Not an interview goes by without me raising some of these questions with a popular comedian as I endeavour to understand where the line is drawn. Speaking with Jimeoin last week, he laughed about the fact that both the public and the press continue to fall for the 'controversial comments' made by the likes of Gervais or Frankie Boyle; or if I was to pick an Irish example, Tommy Tiernan (more so in his early days.) He believes people should not take offense because it was their aim to offend. It's not coming from the comedian's personal beliefs, he explains. It's coming, more often than not from their desire to get a rise out of the audience, causing jaws to drop and, if they're lucky, get themselves a front page article out of it which in turn will give them sell out shows. Further chatting with Jimeoin about Gervais' 'mong' comments that referred to Susan Boyle, he said: "If they (the comedian) were dressed in a tuxedo and you thought you were going to a polite night of entertainment with your mother and they just came out with that stuff, then that would be shocking, but to say something is shocking and then for it to be shocking is not shocking really... I might call Susan Boyle a Mong if I can get front page article out of it."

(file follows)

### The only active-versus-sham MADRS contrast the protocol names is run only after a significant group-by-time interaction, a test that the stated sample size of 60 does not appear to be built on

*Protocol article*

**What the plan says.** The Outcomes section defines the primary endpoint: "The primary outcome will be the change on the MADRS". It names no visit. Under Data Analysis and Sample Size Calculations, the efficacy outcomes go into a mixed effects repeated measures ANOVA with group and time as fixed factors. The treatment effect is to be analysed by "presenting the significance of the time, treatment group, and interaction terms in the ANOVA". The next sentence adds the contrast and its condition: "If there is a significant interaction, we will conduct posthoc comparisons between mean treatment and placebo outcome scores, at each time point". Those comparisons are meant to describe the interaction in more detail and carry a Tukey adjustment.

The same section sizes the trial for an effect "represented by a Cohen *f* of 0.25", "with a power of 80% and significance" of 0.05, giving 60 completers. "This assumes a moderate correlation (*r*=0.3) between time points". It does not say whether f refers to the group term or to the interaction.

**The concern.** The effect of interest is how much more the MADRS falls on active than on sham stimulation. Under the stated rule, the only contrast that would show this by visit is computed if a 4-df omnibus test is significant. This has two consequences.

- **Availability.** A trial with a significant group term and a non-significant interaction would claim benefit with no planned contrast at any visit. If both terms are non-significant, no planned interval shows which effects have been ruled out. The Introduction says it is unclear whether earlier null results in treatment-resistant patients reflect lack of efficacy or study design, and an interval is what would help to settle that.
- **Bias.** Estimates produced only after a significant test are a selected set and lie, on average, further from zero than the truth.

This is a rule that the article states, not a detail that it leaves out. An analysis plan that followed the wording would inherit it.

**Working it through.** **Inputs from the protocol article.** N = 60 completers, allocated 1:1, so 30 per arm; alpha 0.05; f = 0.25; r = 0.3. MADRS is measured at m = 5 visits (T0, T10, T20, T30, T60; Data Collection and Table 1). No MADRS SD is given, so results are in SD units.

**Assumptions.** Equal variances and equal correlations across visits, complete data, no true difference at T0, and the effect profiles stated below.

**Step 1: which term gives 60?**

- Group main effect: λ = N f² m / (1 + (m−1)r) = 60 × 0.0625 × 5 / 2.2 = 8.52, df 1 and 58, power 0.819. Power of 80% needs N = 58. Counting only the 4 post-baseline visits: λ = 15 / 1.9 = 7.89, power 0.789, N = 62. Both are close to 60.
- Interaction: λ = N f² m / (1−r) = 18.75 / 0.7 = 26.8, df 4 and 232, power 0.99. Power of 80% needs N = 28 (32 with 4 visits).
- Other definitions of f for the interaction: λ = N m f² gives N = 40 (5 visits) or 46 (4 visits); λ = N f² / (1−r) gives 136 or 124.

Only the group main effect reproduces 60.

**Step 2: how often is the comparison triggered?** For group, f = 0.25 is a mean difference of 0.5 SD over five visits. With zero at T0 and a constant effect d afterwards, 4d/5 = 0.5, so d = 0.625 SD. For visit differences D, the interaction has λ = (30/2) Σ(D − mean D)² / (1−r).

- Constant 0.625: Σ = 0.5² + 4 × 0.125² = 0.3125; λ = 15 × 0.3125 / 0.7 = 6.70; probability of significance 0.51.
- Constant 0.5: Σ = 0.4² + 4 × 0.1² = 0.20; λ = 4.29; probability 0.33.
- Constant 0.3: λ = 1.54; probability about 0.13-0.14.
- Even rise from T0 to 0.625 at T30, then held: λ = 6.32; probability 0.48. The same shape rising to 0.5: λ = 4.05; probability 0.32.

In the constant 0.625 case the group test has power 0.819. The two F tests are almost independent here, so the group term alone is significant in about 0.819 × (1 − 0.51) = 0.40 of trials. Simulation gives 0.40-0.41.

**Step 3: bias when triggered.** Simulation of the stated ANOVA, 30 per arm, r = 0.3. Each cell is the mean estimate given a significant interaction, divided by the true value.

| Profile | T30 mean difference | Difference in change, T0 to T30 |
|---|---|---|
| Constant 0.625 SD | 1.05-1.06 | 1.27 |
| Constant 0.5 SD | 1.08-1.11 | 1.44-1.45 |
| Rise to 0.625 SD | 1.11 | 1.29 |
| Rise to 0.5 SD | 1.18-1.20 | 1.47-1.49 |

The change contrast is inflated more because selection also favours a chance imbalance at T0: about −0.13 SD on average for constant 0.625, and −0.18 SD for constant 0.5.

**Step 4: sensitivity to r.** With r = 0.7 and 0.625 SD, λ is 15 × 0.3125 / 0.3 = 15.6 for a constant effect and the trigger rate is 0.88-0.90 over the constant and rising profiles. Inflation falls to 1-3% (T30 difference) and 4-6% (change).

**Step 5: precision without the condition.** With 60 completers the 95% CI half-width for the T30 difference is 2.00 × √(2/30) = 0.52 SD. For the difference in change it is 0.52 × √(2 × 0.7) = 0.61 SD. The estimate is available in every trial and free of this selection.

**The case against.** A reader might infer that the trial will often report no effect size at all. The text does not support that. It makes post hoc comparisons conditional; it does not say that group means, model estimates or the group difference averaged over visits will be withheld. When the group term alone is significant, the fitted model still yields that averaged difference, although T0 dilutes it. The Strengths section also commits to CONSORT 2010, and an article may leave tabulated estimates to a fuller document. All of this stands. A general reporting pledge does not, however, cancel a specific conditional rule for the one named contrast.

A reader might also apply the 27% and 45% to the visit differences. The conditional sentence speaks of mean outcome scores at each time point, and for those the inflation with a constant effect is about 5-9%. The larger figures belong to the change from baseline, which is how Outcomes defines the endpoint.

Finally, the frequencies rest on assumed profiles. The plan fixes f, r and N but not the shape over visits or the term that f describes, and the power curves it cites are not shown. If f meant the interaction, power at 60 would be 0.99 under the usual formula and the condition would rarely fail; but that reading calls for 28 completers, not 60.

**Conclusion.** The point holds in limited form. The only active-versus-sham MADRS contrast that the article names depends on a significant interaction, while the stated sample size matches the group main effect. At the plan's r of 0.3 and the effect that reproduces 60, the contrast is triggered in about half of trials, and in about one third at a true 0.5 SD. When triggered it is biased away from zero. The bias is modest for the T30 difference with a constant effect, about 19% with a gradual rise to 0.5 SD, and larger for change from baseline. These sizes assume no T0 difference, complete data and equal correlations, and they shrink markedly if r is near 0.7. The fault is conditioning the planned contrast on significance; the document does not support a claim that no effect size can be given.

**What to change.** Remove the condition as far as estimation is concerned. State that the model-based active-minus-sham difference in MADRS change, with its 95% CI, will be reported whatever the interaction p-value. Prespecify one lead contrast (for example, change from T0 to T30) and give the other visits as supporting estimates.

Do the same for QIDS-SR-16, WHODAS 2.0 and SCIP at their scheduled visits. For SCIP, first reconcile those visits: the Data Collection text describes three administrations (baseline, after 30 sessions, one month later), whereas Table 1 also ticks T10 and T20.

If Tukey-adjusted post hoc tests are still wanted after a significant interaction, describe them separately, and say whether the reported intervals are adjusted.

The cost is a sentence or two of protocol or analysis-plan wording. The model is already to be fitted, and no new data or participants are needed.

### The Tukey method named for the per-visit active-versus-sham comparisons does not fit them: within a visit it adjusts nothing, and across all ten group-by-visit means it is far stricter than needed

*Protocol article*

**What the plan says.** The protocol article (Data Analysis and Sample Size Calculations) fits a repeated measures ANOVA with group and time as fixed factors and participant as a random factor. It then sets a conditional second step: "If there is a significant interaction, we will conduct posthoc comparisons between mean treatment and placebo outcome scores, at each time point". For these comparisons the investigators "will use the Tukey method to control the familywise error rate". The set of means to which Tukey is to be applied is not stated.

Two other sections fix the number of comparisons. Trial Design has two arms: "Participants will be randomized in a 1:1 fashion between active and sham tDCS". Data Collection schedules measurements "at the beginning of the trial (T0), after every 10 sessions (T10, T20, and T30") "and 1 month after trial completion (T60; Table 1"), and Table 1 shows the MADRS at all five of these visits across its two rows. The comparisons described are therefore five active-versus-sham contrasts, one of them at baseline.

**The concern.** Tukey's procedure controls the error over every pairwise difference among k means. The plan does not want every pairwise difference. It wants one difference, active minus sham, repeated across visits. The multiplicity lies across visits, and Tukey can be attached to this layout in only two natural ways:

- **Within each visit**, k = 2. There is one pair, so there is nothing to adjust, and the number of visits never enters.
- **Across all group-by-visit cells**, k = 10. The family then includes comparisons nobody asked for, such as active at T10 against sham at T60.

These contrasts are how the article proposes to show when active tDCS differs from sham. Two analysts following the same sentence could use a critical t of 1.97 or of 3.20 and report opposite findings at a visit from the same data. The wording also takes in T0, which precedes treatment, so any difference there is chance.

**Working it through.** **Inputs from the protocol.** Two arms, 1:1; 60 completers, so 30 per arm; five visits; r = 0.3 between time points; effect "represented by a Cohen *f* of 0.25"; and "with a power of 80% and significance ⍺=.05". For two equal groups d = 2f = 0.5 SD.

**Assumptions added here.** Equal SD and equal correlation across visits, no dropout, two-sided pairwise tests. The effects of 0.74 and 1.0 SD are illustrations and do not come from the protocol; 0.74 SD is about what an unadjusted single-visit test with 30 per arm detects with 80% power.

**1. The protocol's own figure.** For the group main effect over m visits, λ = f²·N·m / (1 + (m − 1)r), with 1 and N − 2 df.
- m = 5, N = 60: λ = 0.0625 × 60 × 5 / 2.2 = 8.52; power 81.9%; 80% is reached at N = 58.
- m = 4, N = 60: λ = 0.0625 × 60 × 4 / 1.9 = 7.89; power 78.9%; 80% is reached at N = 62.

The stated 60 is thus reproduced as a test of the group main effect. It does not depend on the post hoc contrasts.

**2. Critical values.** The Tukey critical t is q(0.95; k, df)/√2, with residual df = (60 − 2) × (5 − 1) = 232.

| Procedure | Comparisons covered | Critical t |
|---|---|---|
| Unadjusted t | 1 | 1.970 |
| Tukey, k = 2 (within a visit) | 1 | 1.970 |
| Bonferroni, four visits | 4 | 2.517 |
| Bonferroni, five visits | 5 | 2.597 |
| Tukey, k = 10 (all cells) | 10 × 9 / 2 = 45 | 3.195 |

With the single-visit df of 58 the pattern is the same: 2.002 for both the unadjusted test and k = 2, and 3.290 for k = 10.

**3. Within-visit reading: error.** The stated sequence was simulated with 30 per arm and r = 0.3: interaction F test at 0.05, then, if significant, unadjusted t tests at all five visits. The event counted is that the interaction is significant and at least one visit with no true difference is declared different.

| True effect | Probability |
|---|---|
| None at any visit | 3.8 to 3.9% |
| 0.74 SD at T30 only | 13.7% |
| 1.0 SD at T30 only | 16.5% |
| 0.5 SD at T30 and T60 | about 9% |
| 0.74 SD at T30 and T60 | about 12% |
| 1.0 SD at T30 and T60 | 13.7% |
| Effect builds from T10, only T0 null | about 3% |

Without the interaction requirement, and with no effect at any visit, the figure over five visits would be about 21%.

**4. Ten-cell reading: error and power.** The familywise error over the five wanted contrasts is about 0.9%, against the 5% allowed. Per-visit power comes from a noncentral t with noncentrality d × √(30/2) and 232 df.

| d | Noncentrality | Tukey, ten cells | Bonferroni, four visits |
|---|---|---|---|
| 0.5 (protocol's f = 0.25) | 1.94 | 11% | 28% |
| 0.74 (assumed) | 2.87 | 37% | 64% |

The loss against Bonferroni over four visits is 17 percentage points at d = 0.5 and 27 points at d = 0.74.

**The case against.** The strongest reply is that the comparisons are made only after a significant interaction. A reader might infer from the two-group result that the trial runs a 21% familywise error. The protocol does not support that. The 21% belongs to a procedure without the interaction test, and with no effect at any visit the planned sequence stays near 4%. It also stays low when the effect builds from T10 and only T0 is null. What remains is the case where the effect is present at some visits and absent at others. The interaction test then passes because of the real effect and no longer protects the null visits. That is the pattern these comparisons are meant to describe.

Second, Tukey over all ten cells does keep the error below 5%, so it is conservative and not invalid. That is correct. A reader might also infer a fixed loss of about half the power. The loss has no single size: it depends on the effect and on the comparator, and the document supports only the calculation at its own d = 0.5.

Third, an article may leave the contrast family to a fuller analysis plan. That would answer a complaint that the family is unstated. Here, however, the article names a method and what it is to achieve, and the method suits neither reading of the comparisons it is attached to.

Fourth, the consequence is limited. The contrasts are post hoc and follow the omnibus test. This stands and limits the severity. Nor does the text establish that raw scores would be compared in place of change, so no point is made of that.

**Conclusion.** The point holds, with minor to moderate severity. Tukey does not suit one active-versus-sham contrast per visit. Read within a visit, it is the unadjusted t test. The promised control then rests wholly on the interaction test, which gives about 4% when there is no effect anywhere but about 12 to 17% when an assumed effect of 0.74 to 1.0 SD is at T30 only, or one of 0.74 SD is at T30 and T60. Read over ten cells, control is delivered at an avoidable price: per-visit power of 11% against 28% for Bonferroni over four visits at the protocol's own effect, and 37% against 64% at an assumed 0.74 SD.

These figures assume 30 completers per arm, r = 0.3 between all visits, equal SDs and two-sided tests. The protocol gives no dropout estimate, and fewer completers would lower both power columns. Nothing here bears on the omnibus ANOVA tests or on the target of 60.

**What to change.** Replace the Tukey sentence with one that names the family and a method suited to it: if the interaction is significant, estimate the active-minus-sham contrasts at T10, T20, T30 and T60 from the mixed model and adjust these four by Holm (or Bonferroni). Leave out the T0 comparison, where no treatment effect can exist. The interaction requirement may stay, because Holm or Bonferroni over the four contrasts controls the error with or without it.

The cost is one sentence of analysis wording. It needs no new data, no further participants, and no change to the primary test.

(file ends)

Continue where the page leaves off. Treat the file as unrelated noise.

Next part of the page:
Insulting people with physical ailments or mental issues does not always equate with humour and clearly there are many who see it this way. But is it possible to think for a second that these jokes are being made not because the subject matter is fundamentally funny - it's not - but rather because as Jimeoin says, it's the art of 'shocking.' Should we stand back and realise that they are often 'just words', carefully thought out by incredibly successful comedians who know how to earn their laughs? Jimmy Carr is one such comedian who makes a point of addressing this. During his last Dublin gig, he openly admitted to playing with the boundaries of comedy, toying with sensitive topics like Princess Diana's death, homosexuality, and a gag about how to drown irritating children, among others. The truth is that he is far too intellectual a craftsman for his humour to ever be construed as serious: his comedy comes from a pen, paper and a skill with wordplay. Carr told the audience that he was going to see how far he could take it. He judged how far a Dublin audience could go in relation to how many people were still laughing while he joked about Princess Diana's death among other things. It's clear that almost none of Carr's comedy was based on real life experiences. It's highly engineered for laughter and we knew it. It's why we laughed. And it's why we laugh at Ricky Gervais and all the rest.